If you are finished your arrangements 2-3 days before your wedding, cut the stems longer, so you can keep them fresh as the days go by (more tips on how to on the next step.)
Assuming your wedding is the next day, cut the stems based on your final design, making it ready to go the next day!
Cut the stems flush. Regardless of the style of your bouquet, you would like to cut the stems flush so that they won’t snag on anything, especially your dress!
You can purchase bouquet vases from your discount craft store for your bouquet storage.
As mentioned earlier, if you are 2-3 days before your wedding, cut your stems a lot longer so you can give them a fresh cut for the next 2 days as you change the water in your vase. These are essential steps to keep your flowers fresh and healthy for your wedding day!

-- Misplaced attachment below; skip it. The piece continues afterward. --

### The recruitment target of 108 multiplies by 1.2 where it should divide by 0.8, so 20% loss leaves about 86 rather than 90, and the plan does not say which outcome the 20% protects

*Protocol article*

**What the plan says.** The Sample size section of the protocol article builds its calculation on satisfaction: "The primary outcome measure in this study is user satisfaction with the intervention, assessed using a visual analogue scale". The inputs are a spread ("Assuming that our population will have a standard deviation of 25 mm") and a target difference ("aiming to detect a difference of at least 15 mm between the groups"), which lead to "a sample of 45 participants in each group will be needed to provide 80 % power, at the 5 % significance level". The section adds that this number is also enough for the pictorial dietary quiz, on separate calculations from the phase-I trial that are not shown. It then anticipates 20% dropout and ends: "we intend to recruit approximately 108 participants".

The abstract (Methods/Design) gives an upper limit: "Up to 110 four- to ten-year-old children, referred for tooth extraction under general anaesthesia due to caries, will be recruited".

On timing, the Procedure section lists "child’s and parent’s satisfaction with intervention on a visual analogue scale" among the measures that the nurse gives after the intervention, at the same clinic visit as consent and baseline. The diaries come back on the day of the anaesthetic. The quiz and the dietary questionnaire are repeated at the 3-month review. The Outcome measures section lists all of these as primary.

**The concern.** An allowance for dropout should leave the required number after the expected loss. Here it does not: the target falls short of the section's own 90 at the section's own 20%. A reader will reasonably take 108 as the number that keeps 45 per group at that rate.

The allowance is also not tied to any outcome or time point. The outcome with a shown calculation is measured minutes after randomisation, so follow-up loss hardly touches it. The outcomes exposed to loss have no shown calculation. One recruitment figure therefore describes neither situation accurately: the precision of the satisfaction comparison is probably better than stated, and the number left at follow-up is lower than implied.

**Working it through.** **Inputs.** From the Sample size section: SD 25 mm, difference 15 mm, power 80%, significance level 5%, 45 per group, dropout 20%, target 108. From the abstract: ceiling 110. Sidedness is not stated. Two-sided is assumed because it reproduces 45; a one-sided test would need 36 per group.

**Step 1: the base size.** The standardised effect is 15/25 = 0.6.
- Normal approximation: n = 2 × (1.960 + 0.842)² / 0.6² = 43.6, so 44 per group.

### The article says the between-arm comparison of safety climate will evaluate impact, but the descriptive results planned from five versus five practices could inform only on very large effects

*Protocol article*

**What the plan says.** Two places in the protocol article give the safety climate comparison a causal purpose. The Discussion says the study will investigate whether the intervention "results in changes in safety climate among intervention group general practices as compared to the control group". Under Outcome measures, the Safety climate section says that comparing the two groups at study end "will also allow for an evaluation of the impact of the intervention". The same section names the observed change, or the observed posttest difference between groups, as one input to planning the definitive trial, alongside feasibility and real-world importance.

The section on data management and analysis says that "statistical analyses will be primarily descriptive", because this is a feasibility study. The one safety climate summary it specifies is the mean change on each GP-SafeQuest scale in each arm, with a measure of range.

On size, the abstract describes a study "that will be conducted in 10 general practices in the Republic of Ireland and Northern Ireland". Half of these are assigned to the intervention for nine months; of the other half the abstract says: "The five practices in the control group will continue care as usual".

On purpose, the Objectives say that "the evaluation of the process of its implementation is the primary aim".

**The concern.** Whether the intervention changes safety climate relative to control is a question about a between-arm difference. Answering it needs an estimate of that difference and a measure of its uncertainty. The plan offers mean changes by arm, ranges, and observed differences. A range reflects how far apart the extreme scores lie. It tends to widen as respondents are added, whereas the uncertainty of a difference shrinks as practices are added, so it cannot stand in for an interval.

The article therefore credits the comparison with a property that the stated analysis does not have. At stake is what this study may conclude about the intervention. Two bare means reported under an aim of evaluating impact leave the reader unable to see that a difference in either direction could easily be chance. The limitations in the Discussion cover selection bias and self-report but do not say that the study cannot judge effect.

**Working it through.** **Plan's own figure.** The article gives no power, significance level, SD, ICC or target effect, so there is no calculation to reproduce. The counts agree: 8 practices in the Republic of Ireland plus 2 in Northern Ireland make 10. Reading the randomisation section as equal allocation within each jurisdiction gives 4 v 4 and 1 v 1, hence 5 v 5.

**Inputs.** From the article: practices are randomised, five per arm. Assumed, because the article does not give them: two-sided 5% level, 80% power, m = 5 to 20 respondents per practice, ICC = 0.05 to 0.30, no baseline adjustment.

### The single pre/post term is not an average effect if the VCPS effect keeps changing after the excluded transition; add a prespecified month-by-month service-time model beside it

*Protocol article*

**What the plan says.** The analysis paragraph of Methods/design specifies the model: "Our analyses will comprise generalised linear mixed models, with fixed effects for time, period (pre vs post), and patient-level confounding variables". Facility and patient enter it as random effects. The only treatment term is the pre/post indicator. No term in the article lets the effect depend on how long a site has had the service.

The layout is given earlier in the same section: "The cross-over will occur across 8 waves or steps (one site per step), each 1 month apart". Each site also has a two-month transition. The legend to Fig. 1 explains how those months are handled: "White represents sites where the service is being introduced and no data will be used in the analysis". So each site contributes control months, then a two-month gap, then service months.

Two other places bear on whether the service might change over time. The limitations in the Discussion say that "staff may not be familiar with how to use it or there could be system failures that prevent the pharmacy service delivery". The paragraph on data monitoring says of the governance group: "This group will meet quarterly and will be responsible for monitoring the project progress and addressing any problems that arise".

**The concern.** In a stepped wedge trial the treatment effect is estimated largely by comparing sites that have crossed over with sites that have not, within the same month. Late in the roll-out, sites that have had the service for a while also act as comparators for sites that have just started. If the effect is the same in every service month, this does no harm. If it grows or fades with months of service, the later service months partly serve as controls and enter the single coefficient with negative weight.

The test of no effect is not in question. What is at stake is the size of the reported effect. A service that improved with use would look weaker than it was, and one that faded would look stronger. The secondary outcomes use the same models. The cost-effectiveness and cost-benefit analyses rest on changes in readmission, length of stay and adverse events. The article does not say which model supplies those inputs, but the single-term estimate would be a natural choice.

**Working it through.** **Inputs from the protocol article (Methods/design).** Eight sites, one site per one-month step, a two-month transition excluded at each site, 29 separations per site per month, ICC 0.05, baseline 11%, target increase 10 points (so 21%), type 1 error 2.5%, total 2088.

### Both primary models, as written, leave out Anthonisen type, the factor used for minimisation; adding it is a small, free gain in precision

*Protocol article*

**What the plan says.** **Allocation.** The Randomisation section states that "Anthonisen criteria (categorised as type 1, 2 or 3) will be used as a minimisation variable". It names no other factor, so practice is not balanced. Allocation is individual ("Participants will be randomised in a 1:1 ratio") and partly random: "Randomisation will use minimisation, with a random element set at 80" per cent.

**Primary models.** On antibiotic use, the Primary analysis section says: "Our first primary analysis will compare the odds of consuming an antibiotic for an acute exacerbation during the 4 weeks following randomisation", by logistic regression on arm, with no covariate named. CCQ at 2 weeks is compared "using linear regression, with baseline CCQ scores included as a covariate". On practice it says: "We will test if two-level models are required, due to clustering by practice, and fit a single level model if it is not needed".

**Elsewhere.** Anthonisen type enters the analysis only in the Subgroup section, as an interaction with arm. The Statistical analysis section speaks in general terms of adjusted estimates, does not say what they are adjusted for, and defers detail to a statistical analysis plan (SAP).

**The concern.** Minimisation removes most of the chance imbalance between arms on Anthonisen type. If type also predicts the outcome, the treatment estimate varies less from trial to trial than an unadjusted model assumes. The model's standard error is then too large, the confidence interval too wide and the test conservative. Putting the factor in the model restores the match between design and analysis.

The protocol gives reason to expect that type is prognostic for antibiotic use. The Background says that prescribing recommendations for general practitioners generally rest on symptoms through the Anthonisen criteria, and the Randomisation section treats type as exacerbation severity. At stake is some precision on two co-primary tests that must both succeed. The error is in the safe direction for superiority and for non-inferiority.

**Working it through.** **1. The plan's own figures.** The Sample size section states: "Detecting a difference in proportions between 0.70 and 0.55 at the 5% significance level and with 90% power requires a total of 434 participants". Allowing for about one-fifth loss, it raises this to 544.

** PRO TIP: Store away from draft and direct sunlight. Please keep them in a cool room. AVOID fondling the blooms as they will brown easily the more you touch them! The oils on your hand will make them look wilted if you keep touching them!
We’re adding this tip here to reiterate the importance of trying this first as a practice. Arranging flowers definitely look easy. But the placement of flowers and the “flow” you need to achieve the design and look you are going for will definitely take more than one try, especially if this is your first time working with flowers.
You can practice using affordable grocery flowers to give you that level of comfort with flowers. Then, when you have practiced or at least now have that experience of working with different kinds of flowers, it will be much manageable and less stressful to go on your full DIY wedding bouquet creation!
There you are! How To Make a DIY Wedding Bouquet!
**This post has Amazon links and as an Amazon Associate, Wedding Planning Resources earn from qualifying purchases.